Chinese Internet users are scrabbling for downloads from BitTorrent (BT) websites following speculation that authorities will completely shut them down.
The State Administration of Radio Film and Television said BTCHINA did not have a licence to distribute audio and video content. “SARFT has deleted our site's registration and shut down our site,” a notice on the BTCHINA site said.
UUbird.com, a similar website, said in a notice it would delete all links for downloading TV series and films “to firmly support and comply with the state's laws and regulations”.
It is said VeryCD went offline on Dec. 9 due to a technical failure. Rumors say Huang Xiwei, head of the website, got arrested a few days ago. A notice that appeared earlier this week on the website log-on page read service may resume Thursday noon. But users haven't got access to that site up to now.
By now, authorities have shut down 414 video and audio websites for operating without a licence or for containing pornography, copyright-violating content or other “harmful” information. However, Chinese netizens say that often acts as cover for detecting and blocking sensitive political content.
lv11832 thinks it is totally illeagal for SARFT to close down BitTorrent websites:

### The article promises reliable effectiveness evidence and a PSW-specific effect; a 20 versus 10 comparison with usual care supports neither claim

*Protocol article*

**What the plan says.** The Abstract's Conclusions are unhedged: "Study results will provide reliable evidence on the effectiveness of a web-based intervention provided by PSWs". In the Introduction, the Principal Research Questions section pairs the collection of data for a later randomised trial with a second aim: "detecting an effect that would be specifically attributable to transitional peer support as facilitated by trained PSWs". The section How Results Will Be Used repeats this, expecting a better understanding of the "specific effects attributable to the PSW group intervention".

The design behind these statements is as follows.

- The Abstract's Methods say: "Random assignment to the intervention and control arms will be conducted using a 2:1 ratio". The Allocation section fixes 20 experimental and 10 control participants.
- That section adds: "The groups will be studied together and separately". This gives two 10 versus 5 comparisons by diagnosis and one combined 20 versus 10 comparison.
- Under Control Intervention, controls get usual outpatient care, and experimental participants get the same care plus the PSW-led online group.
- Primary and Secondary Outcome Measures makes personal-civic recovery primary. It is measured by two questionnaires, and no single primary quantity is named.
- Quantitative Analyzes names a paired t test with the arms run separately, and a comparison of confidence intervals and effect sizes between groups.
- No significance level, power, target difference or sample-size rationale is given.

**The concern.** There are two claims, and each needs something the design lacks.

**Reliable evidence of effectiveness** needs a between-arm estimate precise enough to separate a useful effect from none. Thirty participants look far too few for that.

huayaoxue says now BTchina have to give in to the government which means all the BT users are abandoned:
This author continues:
大家真不要小看了BTchina 这个所谓的个人网站，所谓的比特彗星正是黄希威所在的公司旗下开发的软件。我想如果黄希威本人或者他们那个团体想继续做这个网站的话，申请及办理那个证书的速度应该不会很慢的。如果一直没有动静，那表示BTchina 已经放弃了咱们，需要适应新的下载利器了。
But gundam99999 doesn't agree. He thinks it is SARFT who abandoned us:
But, who is the final winner of this Internet competition? Blogger Young Modern argues the shut down of BT websites will give rise to another boom of pirate DVDs:
The famous blogger Wuyuesanren agrees with this author, but he adds, as a matter of fact, that SARFT is not only helping pirate business but also against the spirit of free sharing:
He then says we need a more open Internet environment:
A more open environment for the Chinese netizens? Blogger soulxtc doesn't expect anything like that:
Either way, I still think the real motive behind the effort is to pull BitTorrent sites back into the fold of content regulation, and that copyright infringement and porn are being used as guises to mask their true intention – censorship. Stay tuned.